A new report released last week has revealed that more people, especially millennial's, are choosing to call regional Australia home.
The Regional Australia Institute (RAI) report The Big Movers: Understanding Population Mobility in Regional Australia was released on June 23 and is based on data from the 2011 and 2016 Census.
The report found that during the five years between these two Census points, 1,191,859 people moved to a community or between communities in regional Australia.
Where people moved from a capital city to a regional area, they most often moved to the regional area of the jurisdiction in which they already lived.
Regional NSW was the third most popular destination for those leaving Melbourne, Adelaide, Perth and Hobart.
Between 2011 and 2016, 146,962 millennial-aged people moved from capital cities to regional Australia and 207,510 millennial-aged people, moved between regional communities.
Ali van der Linden - Dubbo:
Ali van der Linden relocated to Dubbo five years ago from Sydney for a career opportunity with GrainCorp.
Not only was the move a deliberate choice for career progression, but she was also getting tired of living in Sydney, and having to deal with the work commute and expensive cost of living.
"With my role at GrainCorp I was lucky enough to travel extensively throughout regional Australia and so I already felt an affinity and familiarity with regional towns and communities, travelling between sites and silos of the eastern states," Ms van der Linden explained.
"I recognised the benefits and thought 'I could do this, I could live regionally.'"
Now currently working in regional development, Ms van der Linden said she is lucky to help support regional communities to thrive and flourish, not just in Dubbo, but across the state.
Some of the biggest things she loves about living and working in a regional area was the sense of community and convenient lifestyle.
"Everyone seems to know each other, people care about their community and want to support their community," Ms van der Linden explained.
The biggest difference she's noticed about living in a city compared to a regional community is affordability and cost of living.
"When I lived in Sydney I could only afford to rent a room in a share-house and the cost of living even for basic things like public transport to work and groceries was high," Ms van der Linden said.
"For marginally more per week, I now own my own home with a large garden right in town. I would never have been able to afford my own place had I stayed in Sydney, nor had much savings."
Her advice to others thinking of making the regional move was to take the plunge.
Plus to research town's that are high on the relocation list.
"Lastly, once you move, go to New Residents Evenings (usually coordinated by local Council) and meet other new residents, join a sport team, immerse yourself in your new home community so that you make friends and build up a support network, so you don't feel alone or isolated," Ms van der Linden added.
She said the hustle and bustle of city life with busy roads and constant traffic is also something that fades from your consciousness fairly quickly.
Barbara O'Farell - Wellington:
A Wellington resident has made the move back to a regional town after living in a city for 30 years.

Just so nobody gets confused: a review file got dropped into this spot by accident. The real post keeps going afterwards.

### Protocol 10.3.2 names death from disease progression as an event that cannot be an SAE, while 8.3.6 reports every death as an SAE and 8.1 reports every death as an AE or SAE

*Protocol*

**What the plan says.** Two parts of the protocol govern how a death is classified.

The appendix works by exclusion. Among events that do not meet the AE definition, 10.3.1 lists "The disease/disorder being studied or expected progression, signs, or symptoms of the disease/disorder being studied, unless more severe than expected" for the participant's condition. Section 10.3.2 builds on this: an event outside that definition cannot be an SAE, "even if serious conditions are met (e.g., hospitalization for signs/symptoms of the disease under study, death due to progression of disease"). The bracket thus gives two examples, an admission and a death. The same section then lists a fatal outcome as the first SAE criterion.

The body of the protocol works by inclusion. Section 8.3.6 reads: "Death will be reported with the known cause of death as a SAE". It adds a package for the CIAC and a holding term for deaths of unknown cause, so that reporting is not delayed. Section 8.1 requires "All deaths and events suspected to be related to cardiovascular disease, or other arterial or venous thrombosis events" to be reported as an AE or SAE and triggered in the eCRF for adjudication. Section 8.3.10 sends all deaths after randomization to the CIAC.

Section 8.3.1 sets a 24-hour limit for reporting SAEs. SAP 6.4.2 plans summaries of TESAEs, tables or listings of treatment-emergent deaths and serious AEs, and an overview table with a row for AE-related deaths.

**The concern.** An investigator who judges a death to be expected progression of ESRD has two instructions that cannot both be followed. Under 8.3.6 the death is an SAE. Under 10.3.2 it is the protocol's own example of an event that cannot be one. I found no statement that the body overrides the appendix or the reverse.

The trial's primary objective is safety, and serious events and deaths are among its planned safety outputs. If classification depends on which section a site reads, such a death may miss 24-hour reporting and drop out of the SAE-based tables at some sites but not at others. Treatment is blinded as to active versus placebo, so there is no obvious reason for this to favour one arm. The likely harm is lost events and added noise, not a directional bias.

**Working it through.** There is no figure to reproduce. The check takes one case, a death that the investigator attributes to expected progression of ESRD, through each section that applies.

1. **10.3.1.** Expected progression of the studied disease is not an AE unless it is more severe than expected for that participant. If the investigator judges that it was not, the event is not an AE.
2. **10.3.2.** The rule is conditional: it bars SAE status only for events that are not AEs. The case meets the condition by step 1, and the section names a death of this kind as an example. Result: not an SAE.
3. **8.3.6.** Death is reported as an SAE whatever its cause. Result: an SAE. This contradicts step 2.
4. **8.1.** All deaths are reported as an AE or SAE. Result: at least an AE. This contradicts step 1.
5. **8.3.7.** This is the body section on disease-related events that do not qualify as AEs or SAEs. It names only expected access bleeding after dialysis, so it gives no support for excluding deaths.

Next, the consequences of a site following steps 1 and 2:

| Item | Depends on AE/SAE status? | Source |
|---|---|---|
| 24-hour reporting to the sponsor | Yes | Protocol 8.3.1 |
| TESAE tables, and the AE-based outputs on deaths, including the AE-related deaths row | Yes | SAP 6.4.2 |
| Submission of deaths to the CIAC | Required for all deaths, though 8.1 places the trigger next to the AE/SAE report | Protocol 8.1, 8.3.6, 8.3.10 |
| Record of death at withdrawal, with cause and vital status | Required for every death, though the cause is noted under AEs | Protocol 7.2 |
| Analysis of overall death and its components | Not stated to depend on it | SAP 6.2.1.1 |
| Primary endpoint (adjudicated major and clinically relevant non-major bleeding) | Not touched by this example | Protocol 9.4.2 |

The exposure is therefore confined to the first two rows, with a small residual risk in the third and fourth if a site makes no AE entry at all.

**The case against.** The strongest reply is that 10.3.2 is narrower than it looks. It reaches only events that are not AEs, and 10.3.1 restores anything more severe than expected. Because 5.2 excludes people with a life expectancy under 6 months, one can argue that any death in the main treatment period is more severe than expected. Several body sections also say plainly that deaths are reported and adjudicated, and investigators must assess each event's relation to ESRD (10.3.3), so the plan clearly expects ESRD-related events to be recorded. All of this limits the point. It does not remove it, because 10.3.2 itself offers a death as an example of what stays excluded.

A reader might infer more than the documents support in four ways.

The Big Movers report found the number of people moving to regions from regional areas (690,216 people) is greater than the number of people moving to regional areas from capital cities (501,643 people).
Barbara O'Farell was born and grew up in Dubbo before making the move to Casino with her family.
Ms O'Farell said she loved living in Casino, but wanted to be closer to her adult children who had moved back to the central west region to live in Dubbo and Orange.
"We always used to love coming back home. We classed Dubbo and the central west as home (even while living in Casino), it was the best place, a nice place," Ms O'Farell explained.
Ms O'Farell will celebrate living in Wellington for two years in October 2020.
"I've always loved Wellington," she said.
One of the best things about moving back to a regional town has been the quiet and the friendly people, Ms O'Farell said.
"People are more down to earth. Country people are different from city people," she said.
What the researchers say:
Dr Kim Houghton, from the RAI said from the report's statistics it is clear that people are voting with their feet.
"There's fewer people going to places like Cobar.... and way out west than, they are going to Dubbo and Tamworth, but interestingly there is still a flow of people through those quite remote places as well," he said.
Dr Houghton said it's different for people coming from cities to regional areas who are looking for the whole lifestyle package of lower cost of living, less commuting and more time with family.
"Plus picking up on the increasing diversity of jobs that are available in many parts of regional Australia, especially the larger regional centres and cities where job prospects are good," he said.
Another interesting factor in the report that stood out for Dr Houghton was that young people are choosing to move to a regional area rather than move to a city.
"It does help to re-frame that thinking around what does a town have to do to survive," Dr Houghton said.
"It clearly doesn't have to stop all the young people leaving, it can expect a flow through of young people from other places.
"About 30 per cent of those young people who do leave tend to go back to the same place after some time.
"The message for regional leaders is don't get too worried about young people leaving, I think your job as a regional leader is to make sure the place that you're leading is attractive and vibrant enough so when they do have that thought about going back home it's an easy answer for them."